Terrorism and Islam explains that the monopolized use of force by a totalitarian ruler or even a democratic majority of a state, when applies oppression, a reaction of unrest emerges giving birth to an uprising which perverts into terrorism. In such cases, under the cover of religion, it becomes a struggle against the foreign occupier or its agent, an oppressing ruler, a weak political institution, an alien ideology or a religious society the terrorists strive to overthrow or destabilize. Since the Qur’an authorizes the use of force to fight with the oppressor that “Sanction is given unto those who fight because they have been wronged,” it becomes easy for the bereaved Muslims to justify taking up arms in the light of religious sanction. But history reveals that every state or indeed every community has been and is having opponents, sometimes, in the form of enemies attempting to eliminate one another. Such conflicts often become violent and thus each party in its attempt to subvert the reputation of the other ascribes to it revolting epithets, denouncing as anarchist, criminal, outlaw, inhuman, and terrorist. Each of the two parties, thus, ascribes such allegations to vilify and deprive the other of its rights on the pretext of acting against lawful interests.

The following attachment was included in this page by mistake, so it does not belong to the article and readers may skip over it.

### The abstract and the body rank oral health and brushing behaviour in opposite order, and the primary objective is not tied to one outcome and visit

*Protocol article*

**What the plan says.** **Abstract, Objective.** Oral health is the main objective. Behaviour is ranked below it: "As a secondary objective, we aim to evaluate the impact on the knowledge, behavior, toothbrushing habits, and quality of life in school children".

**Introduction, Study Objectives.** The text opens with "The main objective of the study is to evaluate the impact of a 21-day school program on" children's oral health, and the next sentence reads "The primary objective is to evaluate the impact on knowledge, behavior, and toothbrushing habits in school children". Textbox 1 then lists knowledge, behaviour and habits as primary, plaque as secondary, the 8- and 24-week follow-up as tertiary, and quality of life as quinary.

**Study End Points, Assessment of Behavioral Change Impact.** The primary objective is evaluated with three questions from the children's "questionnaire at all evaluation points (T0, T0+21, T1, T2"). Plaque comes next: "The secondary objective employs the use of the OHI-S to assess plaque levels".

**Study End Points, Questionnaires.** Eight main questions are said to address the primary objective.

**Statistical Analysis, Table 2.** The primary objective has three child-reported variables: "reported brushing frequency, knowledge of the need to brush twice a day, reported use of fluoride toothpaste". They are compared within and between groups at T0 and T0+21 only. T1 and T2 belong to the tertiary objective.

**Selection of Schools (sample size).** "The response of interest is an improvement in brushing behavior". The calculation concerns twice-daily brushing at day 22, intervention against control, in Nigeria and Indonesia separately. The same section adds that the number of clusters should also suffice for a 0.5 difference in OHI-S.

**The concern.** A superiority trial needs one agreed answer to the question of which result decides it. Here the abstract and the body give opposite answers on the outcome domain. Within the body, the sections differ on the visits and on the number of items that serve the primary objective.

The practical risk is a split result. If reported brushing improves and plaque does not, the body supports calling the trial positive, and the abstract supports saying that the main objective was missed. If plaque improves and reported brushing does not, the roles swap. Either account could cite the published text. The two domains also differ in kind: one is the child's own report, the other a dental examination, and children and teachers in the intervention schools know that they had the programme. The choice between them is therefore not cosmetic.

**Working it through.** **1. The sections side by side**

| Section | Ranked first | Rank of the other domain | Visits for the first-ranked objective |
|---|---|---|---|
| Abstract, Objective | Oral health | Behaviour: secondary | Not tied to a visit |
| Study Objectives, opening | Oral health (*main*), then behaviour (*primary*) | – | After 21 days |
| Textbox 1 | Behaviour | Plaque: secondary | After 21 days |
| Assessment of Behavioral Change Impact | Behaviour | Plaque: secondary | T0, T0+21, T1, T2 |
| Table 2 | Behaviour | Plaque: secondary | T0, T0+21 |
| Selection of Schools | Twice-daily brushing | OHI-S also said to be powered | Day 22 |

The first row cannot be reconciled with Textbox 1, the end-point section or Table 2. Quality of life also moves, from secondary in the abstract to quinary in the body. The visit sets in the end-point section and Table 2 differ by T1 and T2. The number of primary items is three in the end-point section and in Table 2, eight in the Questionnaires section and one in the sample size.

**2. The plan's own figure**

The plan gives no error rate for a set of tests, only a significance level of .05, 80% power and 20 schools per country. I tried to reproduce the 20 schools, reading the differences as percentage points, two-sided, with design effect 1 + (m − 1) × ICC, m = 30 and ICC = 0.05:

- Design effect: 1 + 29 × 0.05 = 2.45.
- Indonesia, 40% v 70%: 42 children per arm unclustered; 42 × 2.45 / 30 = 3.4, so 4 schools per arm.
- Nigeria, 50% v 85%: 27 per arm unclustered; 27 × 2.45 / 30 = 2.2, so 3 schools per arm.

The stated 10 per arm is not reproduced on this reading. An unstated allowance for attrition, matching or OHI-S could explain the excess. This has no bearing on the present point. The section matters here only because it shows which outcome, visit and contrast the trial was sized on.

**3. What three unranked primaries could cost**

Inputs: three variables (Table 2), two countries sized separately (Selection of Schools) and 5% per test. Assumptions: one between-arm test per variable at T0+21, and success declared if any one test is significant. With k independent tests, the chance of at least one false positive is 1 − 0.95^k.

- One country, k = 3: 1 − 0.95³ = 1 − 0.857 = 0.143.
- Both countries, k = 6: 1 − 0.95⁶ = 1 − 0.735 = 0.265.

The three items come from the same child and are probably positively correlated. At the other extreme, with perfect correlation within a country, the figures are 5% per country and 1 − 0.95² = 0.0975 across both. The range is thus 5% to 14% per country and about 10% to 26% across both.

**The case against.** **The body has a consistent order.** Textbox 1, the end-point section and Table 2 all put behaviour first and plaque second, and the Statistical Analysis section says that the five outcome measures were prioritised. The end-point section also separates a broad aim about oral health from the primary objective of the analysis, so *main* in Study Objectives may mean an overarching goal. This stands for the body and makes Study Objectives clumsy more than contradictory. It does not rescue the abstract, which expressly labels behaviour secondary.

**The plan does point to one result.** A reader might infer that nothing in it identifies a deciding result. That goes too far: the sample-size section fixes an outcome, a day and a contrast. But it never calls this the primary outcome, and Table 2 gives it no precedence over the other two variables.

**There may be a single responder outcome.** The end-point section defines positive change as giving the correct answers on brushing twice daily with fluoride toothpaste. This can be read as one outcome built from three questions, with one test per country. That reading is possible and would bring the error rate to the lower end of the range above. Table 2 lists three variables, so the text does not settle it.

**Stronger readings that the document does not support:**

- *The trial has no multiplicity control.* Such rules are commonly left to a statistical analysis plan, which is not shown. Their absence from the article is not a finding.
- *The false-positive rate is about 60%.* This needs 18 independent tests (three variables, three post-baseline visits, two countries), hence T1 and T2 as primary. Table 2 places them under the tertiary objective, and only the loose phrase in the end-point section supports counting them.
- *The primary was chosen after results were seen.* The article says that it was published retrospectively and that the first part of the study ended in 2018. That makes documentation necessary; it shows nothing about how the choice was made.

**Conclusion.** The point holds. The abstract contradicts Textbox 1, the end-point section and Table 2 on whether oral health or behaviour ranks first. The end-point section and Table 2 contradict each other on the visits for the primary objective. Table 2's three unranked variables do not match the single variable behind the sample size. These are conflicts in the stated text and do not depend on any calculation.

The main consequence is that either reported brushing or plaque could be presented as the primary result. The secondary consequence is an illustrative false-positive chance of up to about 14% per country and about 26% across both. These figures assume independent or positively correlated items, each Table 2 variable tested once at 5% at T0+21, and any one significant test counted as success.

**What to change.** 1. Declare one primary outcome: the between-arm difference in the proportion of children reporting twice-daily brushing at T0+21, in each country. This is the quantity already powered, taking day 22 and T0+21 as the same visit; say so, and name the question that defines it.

In Terrorism and Islam I have constructed a topical approach to the phenomenon of terrorism, that although the use of force or violence by non-state actors or behind the curtain state sponsored actors might be considered unjustified, there exists a support to the conviction that “one person’s terrorist is another’s freedom fighter.” I believe that terrorism, being as old as war, has throughout the ages played a dual role in mankind’s history. It is both unjustified and justified. Generally it is an unjustified tactic, an erratic and criminal act of violence, intended to threaten a state by unjust means for political or any other gains even if it is provoked by social, religious, ideological, and political injustice. But it is justified when it is a struggle against foreign oppression or against the inability of a state to ensure justice, liberty, and security of its people. Within this duality of its role, terrorism falls under the adage of “one person’s terrorist is another’s freedom fighter.” Four men in history, Sean McBride, Menachem Begin, Yasser Arafat, and Nelson Mandela, who were formerly terrorists, were declared heroes and winners of Nobel Peace Prize. This shows that the label “terrorist” does sometimes shift in the opposite direction.